The boys strip corpses they find in the forest beyond the garden, full of war deserters and locals attempting to escape across the heavily guarded frontier into “the other country”. Once the occupying forces retreat, as the “New Foreigners” advance to liberate the Little Town, the twins break into what is clearly a concentration camp, heaped with charred bodies. Even without the facts later borne out in The Illiterate – reminiscences of growing up in a border town under Nazi and then Soviet occupation – such details confirm the feeling that The Notebook is a thinly veiled parable of Hungary towards the end of the Second World War.

The boys have their own set of skewed values but just when the reader believes they have displayed some sign of humanity, they jolt you with new heights of pathological cruelty. In this land devoid of moral agency, riven by nameless foreign armies, deportations, forced disappearances, air raids and “liberators”, they clinically record their exploits in the Big Notebook kept hidden in the attic. The aim of these strict “composition exercises” is to set down a record unadorned by opinion or information superfluous to a straight record of fact. It is the spare nature of the narrative that sets up The Notebook’s most grimly humorous moments and makes it such a compelling read.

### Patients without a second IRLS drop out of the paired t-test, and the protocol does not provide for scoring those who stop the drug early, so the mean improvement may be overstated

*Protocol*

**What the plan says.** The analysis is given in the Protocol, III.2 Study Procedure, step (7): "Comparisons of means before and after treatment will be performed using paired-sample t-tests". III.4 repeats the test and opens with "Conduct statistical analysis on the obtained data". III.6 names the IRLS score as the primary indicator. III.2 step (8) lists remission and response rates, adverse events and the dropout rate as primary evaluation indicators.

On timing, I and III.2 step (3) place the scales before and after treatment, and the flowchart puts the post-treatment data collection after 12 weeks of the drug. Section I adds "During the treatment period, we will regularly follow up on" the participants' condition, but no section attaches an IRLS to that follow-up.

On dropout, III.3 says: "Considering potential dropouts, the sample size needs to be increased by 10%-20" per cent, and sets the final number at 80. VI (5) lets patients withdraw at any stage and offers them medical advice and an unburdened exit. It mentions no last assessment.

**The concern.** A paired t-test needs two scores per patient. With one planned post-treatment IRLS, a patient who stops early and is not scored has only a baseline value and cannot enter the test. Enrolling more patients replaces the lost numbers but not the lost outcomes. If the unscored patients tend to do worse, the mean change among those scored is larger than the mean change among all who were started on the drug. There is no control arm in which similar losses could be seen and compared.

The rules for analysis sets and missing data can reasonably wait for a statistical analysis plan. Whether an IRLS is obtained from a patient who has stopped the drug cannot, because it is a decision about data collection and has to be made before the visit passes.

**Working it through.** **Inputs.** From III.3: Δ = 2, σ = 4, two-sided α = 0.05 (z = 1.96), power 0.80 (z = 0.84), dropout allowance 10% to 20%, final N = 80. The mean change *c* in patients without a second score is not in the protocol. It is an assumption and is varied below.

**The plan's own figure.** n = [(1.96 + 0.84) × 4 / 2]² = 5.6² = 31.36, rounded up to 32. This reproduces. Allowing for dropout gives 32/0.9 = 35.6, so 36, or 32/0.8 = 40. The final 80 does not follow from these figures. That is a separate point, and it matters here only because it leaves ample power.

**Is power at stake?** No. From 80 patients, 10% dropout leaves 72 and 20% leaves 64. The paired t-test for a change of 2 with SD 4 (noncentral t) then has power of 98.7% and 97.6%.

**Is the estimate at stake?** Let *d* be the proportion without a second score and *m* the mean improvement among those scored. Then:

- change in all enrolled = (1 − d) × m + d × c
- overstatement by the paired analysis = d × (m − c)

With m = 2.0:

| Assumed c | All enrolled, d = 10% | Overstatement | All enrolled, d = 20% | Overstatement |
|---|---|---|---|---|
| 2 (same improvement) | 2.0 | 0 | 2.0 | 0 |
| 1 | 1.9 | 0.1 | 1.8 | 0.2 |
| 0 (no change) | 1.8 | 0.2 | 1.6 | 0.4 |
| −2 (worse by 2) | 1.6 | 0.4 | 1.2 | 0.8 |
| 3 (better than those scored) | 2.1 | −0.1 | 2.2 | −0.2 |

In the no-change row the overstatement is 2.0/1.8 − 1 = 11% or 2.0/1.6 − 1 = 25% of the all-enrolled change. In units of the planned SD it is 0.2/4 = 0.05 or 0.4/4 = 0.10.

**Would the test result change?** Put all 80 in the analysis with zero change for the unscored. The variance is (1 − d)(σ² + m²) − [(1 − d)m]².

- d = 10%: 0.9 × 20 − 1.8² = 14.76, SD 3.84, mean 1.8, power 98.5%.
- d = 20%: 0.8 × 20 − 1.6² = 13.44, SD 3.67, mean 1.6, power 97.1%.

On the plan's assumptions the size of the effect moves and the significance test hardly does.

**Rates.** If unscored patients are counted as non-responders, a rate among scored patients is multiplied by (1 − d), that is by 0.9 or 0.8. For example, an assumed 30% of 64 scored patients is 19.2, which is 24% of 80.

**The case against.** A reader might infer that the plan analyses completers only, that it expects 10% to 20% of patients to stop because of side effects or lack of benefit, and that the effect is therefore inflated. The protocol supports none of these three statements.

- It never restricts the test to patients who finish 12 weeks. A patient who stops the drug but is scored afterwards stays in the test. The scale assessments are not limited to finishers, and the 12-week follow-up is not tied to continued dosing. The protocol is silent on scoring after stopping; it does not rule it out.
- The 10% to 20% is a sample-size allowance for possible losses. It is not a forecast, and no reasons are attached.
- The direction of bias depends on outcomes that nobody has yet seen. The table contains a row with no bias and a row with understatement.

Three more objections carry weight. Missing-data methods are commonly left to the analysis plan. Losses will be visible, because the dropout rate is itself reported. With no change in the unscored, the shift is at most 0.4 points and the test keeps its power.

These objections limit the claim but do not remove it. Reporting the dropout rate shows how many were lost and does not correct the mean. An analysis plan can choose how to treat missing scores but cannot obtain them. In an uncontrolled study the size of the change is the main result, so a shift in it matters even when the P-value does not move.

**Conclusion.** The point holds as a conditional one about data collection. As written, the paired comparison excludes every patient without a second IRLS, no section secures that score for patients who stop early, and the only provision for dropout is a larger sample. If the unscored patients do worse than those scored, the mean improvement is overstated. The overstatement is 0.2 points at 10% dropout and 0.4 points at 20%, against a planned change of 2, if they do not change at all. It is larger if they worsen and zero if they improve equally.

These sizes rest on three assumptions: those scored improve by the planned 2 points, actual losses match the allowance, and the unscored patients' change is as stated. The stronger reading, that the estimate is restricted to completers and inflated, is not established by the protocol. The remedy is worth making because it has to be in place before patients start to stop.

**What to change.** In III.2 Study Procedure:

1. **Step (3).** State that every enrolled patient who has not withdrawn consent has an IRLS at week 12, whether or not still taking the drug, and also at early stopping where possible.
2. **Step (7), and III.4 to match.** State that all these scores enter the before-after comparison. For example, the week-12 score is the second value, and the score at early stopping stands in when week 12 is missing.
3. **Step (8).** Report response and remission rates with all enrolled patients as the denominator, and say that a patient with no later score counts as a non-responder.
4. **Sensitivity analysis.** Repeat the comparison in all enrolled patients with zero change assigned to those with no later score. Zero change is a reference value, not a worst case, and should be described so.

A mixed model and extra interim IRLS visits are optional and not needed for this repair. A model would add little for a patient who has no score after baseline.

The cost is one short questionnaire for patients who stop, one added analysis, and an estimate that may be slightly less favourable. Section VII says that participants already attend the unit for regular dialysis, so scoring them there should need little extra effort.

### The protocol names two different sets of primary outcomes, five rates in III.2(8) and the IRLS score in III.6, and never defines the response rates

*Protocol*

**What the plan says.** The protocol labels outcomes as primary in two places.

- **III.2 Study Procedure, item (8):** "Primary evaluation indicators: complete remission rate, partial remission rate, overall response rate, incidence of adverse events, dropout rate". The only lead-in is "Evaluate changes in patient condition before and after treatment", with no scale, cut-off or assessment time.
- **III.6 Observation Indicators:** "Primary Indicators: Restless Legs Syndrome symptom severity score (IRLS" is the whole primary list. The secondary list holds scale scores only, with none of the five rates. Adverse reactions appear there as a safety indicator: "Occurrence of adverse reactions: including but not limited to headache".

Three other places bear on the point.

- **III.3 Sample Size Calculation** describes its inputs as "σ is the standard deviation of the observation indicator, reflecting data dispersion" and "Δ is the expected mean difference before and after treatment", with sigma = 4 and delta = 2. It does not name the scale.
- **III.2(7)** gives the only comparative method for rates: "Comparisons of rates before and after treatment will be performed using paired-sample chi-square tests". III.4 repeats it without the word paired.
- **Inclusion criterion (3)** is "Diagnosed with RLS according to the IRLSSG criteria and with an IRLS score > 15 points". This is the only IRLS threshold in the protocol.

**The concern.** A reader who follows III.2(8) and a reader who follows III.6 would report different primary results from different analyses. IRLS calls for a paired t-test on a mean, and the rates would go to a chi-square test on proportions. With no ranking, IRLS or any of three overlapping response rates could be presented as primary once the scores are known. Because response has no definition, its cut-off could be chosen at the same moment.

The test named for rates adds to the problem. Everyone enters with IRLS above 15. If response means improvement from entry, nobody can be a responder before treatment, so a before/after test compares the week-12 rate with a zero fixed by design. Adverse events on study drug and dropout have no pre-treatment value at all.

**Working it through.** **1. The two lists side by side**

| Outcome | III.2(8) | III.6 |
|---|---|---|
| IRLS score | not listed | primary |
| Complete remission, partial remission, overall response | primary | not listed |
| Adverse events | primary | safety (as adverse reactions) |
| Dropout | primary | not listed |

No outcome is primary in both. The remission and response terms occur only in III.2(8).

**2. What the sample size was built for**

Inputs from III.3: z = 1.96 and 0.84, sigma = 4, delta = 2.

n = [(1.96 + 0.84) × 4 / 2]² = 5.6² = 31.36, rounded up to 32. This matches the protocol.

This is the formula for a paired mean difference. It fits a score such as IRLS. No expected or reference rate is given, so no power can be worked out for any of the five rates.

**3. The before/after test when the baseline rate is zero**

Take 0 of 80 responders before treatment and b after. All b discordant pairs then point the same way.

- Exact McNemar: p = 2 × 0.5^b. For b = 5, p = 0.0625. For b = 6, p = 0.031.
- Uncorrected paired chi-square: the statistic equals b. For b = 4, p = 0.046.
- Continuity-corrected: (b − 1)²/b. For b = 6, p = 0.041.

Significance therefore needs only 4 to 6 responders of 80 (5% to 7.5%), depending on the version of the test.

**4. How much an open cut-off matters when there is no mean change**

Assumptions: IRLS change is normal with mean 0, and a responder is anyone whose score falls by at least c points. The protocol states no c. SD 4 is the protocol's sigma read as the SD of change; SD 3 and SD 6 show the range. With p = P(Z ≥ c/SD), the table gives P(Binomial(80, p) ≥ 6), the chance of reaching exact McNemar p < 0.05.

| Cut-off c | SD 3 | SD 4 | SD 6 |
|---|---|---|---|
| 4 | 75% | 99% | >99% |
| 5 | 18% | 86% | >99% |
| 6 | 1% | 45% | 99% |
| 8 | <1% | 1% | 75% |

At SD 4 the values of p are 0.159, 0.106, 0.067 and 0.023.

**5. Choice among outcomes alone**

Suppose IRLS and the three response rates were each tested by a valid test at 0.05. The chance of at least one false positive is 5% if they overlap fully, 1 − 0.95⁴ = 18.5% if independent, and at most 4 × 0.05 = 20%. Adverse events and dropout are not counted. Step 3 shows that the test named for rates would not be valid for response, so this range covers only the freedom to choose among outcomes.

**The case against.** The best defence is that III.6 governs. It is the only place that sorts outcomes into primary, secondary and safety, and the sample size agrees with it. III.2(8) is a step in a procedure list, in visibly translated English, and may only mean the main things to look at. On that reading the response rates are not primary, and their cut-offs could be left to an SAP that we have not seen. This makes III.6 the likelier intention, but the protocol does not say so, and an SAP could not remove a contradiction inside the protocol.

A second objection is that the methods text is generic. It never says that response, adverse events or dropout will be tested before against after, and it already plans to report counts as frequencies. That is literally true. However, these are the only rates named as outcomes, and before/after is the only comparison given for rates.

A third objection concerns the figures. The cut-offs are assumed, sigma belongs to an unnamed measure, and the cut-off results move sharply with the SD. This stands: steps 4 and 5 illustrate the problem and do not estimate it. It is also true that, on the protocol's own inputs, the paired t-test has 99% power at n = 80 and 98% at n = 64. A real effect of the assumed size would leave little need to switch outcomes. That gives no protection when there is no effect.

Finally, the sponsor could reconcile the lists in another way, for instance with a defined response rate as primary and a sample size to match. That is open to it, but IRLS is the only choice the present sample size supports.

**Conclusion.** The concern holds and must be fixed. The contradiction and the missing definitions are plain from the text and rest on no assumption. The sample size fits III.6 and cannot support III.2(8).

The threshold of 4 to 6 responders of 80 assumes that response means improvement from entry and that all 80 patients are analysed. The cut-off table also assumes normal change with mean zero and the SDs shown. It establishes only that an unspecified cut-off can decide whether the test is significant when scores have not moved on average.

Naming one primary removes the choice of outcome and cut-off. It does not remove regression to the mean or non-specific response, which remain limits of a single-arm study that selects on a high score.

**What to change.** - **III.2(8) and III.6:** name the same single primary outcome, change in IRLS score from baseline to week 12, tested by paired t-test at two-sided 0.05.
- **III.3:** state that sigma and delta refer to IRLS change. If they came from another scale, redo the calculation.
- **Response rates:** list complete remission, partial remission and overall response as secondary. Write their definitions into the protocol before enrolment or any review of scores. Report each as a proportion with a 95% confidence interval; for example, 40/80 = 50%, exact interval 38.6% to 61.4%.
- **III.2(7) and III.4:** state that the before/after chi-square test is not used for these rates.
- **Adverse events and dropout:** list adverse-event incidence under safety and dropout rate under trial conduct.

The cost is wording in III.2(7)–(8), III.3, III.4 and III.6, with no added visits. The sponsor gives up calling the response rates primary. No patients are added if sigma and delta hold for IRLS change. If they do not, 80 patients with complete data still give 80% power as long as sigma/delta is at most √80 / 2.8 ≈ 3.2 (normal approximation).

Most shocking are the accounts of the twins’ hare-lipped young neighbour, who is so starved of intimacy that she indulges in bestiality, later to die “happy, fucked to death” by a gang of foreign soldiers. When the twins’ mother is killed by a shell blast, they bury her in the garden where she fell but later dig her up, polish her bones, re-articulate the skeleton with wire and hang it from a beam in the attic. The Notebook is a transfixing house of horrors.

J S Tennant works for PEN International and is the poetry editor of the White Review

This article first appeared in the 08 May 2014 issue of the New Statesman, India's worst nightmare?

Screenshot of Black Mirror's Fifteen Million Merits.
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How likely are the plots of each Black Mirror episode to happen?

As the third series is on its way, how realistic is each instalment so far of the techno-dystopian drama? We rate the plausibility of every episode.

What if horses could vote? What if wars were fought using Snapchat? What if eggs were cyber?

Just some of the questions that presumably won’t be answered in the new series of Charlie Brooker’s dystopian anthology series Black Mirror, somewhere between The Twilight Zone with an app and The Thick Of It on acid.

A typical instalment takes an aspect of modern technology, politics, or life in general and pushes it a few steps into the future – but just how plausible has each episode been so far?

Series 1 (2011)

Episode 1: The National Anthem

Premise: A member of the Royal Family is kidnapped and will only be released unharmed if the Prime Minister agrees to have sexual intercourse with a pig on live television.

Instead of predicting the future, Black Mirror’s first episode unwittingly managed to foreshadow an allegation about the past: Charlie Brooker says at the time he was unaware of the story surrounding David Cameron and a pig-based activity that occurred at Oxford university. But there’s absolutely no evidence that the Cameron story is true, and real political kidnappings tend to have rather more prosaic goals. On the other hand, it’s hard to say that something akin to the events portrayed could NEVER happen.